I'm often asked the question:
if IIS7 is shipping in
Vista, why isn't it also available on a Server OS? After all, what good
is it to have IIS7 only on Vista right now, when I can't actually deploy
anything on Vista?
From the looks of
recent blog post on RC1, it looks like quite a few people are asking him the same question.
IIS Version History
To understand how we think of IIS on a consumer OS like Vista compared to a Server OS, it may help to understand IIS' history. As far as I know, IIS versions 1, 2 and 3 were only available on Server versions of the operating system. We released those in 1996 on top of Windows NT 3.5 and 4.0. IIS 4.0 was released as part of the NT 4 Option Pack in 1997, and was installable on servers as well as Windows 95/98 as "Personal Web Server" or PWS. I wasn't at Microsoft at the time, but I'm guessing the aim there was to provide IIS as part of the developer platform to encourage ISAPI and ASP development, as well as a basic home web server for the techies.
IIS 5.0 shipped in Windows 2000 - on both the Professional sku (for developing
applications) as well as the Server skus (for deploying applications).
At the time, many developers were still on Windows 95/98, for which PWS
sufficed. For those developers moving to Windows 2000, Professional SKU
added a built-in option for running IIS in development.
Windows 2000 started us down the path of only shipping IIS with the operating
system, a move which has proven challenging in a number of ways.
Probably most challenging is the fact that in the past six years since Windows
2000 shipped, we've only managed to ship one and a half real releases:
IIS 5.1 on Windows XP in 2001 (which was really just IIS 5.0 with a few small
tweaks) and IIS 6.0 in Windows 2003 Server (March 2003). We're on the
cusp of releasing IIS7 as part of Vista, but even 2.5 releases in 6 years is not
the kind release cycle I'd prefer for software that plays an important role in
an industry that is known rapid innovation and transformation.
IIS 6.0 was a major release for the IIS team, introducing a significant new
process model architecture for hosting applications and a HUGE focus on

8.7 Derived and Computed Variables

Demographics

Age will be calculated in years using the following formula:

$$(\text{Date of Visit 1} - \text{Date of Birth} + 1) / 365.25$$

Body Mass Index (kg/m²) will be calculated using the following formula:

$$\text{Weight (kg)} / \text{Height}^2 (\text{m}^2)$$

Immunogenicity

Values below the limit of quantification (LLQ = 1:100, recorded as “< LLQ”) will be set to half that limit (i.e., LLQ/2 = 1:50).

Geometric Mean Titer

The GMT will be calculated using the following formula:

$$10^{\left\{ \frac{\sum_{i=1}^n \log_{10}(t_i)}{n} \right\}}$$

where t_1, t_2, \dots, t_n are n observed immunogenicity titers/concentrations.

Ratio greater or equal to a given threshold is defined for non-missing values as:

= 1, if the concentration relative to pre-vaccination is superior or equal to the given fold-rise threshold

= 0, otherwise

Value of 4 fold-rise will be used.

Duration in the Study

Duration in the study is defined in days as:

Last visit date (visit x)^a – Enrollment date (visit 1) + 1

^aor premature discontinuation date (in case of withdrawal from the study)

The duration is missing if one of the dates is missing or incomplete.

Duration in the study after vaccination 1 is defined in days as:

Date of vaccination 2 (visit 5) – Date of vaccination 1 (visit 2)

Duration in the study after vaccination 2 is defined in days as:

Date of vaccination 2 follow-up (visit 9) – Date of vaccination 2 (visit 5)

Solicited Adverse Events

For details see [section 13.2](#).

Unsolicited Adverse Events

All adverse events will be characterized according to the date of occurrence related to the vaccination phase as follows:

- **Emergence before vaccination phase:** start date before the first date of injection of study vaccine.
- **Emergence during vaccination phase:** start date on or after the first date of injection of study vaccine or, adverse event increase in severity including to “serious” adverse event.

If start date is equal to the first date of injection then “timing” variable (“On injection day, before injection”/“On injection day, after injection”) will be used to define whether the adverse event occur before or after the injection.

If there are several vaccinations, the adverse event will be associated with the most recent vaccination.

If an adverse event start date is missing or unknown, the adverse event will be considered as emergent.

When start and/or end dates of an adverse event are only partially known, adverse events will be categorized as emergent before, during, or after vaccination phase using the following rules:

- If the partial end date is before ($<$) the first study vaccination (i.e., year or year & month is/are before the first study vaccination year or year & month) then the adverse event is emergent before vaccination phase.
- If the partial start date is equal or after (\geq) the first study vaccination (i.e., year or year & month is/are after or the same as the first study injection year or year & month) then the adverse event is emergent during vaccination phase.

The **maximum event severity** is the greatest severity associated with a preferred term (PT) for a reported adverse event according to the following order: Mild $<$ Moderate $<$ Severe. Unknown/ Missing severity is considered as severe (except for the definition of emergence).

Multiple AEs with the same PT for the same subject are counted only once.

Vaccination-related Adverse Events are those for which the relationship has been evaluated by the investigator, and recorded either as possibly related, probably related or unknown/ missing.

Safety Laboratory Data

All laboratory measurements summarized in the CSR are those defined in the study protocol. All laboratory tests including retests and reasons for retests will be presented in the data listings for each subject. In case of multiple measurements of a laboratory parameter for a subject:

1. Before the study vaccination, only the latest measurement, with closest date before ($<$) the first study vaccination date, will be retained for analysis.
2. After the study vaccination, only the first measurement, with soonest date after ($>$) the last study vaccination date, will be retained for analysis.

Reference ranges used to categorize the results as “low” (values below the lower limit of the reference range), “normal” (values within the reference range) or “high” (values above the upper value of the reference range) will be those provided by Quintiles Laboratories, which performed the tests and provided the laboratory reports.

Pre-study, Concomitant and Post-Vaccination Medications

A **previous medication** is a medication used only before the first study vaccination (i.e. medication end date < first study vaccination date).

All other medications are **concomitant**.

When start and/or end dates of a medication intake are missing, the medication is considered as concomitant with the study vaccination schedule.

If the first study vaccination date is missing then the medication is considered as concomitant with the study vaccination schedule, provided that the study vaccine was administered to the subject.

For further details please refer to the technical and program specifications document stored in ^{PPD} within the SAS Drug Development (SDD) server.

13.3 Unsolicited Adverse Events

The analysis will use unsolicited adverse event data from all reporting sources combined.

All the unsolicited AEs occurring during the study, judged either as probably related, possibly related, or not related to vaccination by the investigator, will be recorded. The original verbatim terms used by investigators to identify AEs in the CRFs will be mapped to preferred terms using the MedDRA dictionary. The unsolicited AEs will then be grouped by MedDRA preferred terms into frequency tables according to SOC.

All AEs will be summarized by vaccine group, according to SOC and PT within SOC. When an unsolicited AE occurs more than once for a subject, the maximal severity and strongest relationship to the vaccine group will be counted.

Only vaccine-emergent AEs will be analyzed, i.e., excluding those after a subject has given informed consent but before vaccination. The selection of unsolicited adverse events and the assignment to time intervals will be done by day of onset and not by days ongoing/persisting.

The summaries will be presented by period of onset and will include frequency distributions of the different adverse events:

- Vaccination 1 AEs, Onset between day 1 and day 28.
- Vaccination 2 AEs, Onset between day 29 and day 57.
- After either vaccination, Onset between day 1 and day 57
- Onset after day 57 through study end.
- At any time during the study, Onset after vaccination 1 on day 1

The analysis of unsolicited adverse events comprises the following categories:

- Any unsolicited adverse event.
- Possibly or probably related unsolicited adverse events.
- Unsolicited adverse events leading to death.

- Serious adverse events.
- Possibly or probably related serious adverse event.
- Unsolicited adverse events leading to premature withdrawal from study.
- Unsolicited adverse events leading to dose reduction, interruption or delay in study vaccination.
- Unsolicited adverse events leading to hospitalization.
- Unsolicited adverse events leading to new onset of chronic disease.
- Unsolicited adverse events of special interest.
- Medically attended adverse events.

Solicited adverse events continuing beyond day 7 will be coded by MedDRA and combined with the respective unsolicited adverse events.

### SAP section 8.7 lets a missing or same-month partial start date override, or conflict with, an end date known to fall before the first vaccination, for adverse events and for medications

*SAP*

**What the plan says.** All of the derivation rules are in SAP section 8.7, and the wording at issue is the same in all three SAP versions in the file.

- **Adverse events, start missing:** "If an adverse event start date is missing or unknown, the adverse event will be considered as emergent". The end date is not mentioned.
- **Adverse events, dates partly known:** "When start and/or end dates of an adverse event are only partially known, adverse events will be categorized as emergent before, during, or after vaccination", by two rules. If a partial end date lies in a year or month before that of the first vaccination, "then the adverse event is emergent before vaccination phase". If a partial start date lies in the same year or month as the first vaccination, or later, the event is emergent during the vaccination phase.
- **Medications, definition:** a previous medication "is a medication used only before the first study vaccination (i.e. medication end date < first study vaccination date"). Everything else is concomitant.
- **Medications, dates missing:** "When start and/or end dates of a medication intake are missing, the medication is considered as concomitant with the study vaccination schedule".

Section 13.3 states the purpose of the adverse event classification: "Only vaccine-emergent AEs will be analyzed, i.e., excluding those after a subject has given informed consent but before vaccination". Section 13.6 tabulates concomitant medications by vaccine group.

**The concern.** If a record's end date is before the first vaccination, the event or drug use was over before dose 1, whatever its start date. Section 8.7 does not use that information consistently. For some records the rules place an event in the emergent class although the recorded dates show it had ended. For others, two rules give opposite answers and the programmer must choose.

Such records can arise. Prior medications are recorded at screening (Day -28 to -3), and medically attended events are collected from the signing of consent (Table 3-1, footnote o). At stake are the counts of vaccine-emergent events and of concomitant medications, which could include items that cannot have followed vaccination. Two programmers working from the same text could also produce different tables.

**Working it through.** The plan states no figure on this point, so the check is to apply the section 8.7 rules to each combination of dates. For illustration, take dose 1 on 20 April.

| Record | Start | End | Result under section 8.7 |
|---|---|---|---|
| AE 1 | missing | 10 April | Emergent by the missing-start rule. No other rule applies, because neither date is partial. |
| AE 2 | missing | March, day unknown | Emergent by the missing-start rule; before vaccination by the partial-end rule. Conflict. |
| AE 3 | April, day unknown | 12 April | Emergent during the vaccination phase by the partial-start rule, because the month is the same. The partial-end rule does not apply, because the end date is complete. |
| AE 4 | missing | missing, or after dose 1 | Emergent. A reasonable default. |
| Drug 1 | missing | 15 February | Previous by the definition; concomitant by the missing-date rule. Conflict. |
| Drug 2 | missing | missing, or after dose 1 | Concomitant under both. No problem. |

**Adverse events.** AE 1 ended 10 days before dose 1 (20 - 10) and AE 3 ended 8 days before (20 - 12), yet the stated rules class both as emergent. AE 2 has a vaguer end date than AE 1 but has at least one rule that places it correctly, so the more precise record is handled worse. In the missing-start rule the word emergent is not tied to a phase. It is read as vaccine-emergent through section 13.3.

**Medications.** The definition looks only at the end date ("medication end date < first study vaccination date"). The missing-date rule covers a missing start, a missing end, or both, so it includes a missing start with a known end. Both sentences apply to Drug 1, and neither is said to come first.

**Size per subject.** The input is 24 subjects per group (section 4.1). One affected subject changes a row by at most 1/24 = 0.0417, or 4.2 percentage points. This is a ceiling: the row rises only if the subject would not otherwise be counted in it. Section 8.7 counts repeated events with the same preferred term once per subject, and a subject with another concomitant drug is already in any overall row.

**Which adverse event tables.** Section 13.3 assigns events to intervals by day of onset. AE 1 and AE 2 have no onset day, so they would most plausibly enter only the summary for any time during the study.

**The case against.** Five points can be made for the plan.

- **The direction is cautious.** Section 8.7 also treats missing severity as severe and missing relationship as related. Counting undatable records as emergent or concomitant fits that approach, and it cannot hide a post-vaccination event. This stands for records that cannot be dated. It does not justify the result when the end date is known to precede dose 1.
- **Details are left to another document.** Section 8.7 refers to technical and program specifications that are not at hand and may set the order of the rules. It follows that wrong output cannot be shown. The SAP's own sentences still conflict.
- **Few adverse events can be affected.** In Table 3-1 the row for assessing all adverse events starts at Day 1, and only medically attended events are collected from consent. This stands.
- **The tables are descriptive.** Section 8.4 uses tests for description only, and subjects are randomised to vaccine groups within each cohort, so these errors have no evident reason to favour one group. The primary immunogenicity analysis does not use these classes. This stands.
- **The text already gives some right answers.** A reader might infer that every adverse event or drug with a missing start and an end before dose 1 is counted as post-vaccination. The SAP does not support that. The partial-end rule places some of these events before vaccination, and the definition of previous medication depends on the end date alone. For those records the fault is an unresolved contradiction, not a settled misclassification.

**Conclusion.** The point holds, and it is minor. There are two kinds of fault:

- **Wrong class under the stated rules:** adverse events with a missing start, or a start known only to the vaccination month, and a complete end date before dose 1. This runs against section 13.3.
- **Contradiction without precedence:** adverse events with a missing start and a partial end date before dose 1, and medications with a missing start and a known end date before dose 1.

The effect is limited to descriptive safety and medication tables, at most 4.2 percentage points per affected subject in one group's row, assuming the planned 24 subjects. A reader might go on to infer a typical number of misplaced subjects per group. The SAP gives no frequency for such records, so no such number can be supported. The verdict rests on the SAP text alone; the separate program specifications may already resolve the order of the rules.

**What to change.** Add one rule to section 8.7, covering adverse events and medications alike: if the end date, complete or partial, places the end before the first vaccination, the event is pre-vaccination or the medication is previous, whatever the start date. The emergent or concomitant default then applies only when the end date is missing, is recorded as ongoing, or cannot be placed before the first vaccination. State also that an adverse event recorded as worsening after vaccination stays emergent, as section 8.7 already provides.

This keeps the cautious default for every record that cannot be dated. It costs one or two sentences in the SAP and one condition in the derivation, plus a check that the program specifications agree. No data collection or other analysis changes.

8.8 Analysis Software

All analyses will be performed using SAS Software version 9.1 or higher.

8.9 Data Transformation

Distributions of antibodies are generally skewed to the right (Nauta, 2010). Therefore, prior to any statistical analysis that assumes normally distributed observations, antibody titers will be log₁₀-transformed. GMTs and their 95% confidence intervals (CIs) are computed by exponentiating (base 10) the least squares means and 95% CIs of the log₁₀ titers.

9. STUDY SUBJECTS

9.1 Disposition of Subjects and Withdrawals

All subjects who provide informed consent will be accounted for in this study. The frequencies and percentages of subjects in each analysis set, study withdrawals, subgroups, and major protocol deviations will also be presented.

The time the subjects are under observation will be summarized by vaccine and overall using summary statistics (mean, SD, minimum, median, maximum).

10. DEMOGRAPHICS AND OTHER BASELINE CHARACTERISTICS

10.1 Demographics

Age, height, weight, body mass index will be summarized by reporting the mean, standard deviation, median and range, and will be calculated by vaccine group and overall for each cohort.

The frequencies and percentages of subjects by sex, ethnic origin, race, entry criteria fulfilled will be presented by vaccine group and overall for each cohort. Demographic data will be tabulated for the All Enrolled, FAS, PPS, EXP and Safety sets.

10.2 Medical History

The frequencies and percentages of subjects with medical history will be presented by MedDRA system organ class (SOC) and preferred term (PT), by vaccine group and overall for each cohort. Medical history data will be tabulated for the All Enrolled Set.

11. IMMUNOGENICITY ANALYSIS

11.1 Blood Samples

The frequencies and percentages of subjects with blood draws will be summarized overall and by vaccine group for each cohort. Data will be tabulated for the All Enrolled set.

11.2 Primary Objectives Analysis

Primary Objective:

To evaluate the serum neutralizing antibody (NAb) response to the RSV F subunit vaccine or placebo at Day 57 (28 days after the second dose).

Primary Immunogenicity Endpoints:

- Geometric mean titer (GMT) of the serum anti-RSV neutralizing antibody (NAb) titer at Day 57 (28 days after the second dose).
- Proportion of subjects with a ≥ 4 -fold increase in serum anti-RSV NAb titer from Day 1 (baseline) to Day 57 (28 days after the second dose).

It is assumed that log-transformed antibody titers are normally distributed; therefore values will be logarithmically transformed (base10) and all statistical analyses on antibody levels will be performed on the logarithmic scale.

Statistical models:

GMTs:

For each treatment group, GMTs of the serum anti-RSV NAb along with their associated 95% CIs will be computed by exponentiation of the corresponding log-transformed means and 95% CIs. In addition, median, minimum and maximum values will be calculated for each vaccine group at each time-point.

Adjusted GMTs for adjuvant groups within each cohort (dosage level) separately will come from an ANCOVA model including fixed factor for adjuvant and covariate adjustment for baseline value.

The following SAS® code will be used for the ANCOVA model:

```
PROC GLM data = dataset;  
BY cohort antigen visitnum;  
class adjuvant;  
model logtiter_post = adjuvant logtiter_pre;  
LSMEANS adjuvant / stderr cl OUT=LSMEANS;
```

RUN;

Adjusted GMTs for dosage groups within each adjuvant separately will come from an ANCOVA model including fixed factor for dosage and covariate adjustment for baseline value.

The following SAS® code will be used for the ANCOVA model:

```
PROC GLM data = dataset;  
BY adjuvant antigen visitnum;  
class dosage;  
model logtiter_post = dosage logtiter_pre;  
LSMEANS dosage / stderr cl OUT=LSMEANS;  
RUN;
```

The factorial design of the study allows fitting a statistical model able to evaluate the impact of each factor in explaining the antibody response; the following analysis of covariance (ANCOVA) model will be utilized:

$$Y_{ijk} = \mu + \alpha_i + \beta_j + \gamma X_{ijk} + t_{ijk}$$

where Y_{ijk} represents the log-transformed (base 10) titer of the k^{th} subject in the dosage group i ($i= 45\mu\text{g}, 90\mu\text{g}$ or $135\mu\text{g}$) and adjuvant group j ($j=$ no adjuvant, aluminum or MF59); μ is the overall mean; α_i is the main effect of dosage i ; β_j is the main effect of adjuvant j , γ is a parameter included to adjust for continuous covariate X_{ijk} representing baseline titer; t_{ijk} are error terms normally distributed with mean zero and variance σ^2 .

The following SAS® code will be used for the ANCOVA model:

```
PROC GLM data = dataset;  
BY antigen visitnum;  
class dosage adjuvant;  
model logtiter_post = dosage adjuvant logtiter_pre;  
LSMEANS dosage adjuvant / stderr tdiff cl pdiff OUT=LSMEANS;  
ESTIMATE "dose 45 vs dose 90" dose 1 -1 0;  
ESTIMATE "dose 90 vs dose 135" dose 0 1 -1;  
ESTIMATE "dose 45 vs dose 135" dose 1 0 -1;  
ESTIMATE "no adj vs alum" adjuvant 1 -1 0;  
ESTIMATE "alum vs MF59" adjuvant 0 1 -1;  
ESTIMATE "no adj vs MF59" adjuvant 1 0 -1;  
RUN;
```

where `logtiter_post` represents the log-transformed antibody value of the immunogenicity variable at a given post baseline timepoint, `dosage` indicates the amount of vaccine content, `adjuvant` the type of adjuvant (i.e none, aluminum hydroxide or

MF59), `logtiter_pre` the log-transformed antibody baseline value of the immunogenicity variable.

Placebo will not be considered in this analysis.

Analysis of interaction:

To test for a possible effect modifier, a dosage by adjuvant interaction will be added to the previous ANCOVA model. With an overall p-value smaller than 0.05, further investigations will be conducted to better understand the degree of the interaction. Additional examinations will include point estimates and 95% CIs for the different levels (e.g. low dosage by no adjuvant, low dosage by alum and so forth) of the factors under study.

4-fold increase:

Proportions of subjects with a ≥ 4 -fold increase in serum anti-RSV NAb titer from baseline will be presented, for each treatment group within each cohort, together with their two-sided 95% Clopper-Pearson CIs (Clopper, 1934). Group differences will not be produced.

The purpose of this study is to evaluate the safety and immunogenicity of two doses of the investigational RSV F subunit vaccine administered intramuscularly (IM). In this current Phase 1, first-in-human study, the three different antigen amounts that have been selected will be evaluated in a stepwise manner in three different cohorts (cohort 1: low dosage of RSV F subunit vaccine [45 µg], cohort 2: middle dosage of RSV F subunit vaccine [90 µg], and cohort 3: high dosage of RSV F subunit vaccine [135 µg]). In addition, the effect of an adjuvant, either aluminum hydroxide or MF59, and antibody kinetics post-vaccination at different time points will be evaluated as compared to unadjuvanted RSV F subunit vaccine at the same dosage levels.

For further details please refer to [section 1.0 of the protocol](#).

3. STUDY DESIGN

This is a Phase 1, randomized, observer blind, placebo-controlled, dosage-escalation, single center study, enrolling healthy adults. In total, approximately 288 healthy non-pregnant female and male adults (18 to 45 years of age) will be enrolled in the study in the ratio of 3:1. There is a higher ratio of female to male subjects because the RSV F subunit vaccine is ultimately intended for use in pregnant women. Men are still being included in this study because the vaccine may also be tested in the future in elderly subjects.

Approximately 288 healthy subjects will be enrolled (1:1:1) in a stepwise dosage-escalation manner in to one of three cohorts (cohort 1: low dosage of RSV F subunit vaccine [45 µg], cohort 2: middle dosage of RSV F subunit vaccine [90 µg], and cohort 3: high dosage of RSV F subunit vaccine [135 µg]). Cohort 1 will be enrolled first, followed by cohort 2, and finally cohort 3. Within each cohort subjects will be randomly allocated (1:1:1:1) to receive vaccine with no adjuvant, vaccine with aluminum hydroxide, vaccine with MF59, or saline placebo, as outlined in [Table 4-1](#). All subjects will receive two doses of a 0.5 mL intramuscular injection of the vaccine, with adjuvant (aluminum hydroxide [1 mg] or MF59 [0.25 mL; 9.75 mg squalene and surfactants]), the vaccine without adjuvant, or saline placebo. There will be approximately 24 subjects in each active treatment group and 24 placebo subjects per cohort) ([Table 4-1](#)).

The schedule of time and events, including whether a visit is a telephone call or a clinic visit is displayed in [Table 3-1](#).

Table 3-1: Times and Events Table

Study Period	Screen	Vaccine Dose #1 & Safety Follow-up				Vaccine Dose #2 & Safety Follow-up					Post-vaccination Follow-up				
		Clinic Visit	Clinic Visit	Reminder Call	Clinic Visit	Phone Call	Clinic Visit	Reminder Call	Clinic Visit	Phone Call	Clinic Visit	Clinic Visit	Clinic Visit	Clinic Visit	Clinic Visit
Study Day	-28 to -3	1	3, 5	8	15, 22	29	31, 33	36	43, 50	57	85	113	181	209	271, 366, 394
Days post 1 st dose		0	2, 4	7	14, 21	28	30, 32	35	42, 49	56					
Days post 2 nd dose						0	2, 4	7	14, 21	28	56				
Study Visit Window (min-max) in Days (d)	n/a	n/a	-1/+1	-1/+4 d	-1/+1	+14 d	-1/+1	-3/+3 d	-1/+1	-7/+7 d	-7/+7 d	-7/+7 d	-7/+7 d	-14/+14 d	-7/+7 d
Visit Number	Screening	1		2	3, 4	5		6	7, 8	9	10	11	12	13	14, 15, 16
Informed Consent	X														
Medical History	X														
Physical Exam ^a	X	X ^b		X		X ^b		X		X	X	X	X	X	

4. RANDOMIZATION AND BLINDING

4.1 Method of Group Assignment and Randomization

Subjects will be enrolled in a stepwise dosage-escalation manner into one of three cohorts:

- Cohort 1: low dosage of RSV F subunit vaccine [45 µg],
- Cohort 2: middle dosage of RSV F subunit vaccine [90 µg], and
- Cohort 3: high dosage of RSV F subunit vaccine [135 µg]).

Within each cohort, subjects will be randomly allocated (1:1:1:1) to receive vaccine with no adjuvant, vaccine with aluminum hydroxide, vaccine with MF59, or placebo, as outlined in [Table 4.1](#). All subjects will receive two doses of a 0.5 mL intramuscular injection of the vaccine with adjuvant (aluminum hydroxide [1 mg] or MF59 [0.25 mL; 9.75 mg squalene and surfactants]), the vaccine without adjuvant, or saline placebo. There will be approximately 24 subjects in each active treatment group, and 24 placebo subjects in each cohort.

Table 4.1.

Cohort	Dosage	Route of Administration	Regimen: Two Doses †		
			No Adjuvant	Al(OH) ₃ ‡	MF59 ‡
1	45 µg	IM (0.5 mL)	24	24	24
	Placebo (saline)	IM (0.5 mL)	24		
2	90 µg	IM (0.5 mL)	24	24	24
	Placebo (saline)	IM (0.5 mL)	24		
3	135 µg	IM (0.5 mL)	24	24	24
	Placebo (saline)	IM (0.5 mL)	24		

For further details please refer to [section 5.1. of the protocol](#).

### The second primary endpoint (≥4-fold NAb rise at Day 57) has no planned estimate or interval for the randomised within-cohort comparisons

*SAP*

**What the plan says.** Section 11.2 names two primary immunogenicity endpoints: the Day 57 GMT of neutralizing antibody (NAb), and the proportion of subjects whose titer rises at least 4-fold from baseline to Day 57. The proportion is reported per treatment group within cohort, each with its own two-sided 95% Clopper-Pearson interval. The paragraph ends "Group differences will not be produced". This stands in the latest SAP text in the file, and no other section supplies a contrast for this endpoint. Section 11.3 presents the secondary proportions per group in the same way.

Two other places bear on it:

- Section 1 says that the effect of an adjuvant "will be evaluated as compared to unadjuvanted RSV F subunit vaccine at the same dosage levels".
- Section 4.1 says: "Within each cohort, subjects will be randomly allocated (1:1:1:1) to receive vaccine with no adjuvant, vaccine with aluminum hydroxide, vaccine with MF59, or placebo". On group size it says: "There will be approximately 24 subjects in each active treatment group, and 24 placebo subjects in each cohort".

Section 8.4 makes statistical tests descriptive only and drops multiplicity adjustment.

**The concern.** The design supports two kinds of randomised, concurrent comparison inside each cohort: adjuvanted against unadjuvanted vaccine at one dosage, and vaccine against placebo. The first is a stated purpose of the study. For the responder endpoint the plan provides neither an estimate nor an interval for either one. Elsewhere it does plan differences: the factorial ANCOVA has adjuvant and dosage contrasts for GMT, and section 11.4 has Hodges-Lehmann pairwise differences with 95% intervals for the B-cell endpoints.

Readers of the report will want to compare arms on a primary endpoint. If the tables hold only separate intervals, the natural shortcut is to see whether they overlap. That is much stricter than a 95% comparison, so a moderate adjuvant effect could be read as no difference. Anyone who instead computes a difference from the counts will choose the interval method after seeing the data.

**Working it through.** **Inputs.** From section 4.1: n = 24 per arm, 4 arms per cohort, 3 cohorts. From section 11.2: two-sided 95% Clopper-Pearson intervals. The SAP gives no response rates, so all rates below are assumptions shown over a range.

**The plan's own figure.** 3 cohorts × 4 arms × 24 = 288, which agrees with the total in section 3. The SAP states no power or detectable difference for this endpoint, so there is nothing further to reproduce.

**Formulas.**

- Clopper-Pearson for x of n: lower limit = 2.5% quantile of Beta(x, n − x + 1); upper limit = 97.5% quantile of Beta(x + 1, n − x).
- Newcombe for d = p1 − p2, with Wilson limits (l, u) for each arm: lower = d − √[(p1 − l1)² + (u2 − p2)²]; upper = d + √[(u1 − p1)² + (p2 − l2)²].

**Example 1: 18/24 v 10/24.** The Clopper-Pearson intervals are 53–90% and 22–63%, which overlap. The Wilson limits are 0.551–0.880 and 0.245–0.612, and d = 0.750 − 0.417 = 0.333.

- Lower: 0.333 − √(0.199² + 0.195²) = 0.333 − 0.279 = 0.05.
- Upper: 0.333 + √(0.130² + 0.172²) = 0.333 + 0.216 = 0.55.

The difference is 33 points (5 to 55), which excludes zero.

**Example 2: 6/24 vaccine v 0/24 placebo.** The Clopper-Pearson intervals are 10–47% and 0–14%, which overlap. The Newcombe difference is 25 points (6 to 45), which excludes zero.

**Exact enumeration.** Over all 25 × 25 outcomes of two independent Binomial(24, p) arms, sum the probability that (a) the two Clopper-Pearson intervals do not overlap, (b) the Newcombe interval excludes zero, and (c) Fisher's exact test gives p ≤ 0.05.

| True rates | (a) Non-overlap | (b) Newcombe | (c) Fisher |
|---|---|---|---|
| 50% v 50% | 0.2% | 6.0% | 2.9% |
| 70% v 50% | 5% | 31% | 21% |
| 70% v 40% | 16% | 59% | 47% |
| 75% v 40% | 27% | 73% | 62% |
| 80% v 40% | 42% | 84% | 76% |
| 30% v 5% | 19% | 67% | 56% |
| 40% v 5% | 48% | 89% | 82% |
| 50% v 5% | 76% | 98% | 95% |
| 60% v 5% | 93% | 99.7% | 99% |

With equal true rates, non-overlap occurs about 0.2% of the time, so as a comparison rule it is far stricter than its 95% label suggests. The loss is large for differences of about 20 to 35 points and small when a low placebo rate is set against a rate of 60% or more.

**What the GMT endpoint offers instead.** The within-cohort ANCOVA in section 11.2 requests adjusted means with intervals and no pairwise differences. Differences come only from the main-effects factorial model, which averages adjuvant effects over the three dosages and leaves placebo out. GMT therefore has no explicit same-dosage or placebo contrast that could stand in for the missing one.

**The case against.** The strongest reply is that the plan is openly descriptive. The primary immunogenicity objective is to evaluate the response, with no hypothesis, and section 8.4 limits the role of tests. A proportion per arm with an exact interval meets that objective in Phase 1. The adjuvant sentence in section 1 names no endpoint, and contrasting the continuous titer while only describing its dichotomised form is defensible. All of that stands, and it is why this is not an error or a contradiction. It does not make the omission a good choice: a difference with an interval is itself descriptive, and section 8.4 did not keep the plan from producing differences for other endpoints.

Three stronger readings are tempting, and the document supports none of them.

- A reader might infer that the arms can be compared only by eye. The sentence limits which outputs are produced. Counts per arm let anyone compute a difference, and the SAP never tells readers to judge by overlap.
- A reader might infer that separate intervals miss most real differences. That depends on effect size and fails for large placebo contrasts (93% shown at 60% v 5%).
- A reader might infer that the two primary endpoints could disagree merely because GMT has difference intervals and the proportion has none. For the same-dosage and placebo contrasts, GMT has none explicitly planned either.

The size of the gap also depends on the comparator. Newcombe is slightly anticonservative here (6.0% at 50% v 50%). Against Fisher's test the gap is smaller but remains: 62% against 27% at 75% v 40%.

security, in direct response to the Code Red and Nimda exploits for which we
had become (negatively) famous. IIS 6.0 has been a very successful
release in a number of ways. It has enjoyed a rock solid security track
record, with only a couple of security bulletins since release more than 3
years ago. It has also proven to be much more reliable and offer better
performance than previous versions of IIS.
Ever since IIS6 was released on Windows 2003 Server, I've heard developers
beg: can we please
get IIS6 on XP? Since IIS6/Windows 2003 shipped 2 years after
XP, it wasn't even close to being ready when XP was originally released, but
we did look very seriously at porting it to XP when Windows XP SP2 was in
development. In fact, we filed a request with the XP SP2 planning team
to have it included, but the request was unfortunately rejected. At the
time I think people were concerned with the amount of work and risk involved
in the project (it would have been a moderately sized project) and to the
Windows client team (who was making the decisions) thought that IIS - as an optional
component mostly interesting only to developers - wasn't critical to their
overall goal of securing the OS for consumers and business. Given
everything the Windows client team had to tackle with XP SP2 I don't blame
them for rejecting it, though I would have liked to see it happen.
Not having IIS 6.0 on XP has been a huge pain for developers, and I still get
complaints about this today - 3.5 years later. It forces developers to choose among several
1) Download Visual Web Developer with a built-in web server for development and debugging. This is probably the best option, though it has only been available since last year. It offers a compatible, though not feature complete environment for building web applications that will run on IIS. Though quite good, it mostly provides a simple host to ASP.NET and doesn't enable developers to fully develop and test their applications as they would be able to with IIS proper. This leads to potential integration issues once the application is moved to testing or deployment. Security, performance, availability testing, for example, simply can't happen with VWD as things like compression, caching, authentication, among other things, don't work with VS. With IIS7, the feature differences grows even longer since the built-in Web server can't support features like integrated pipeline and IIS7 support for web.config. This is something the IIS and VS teams are working on for a future release.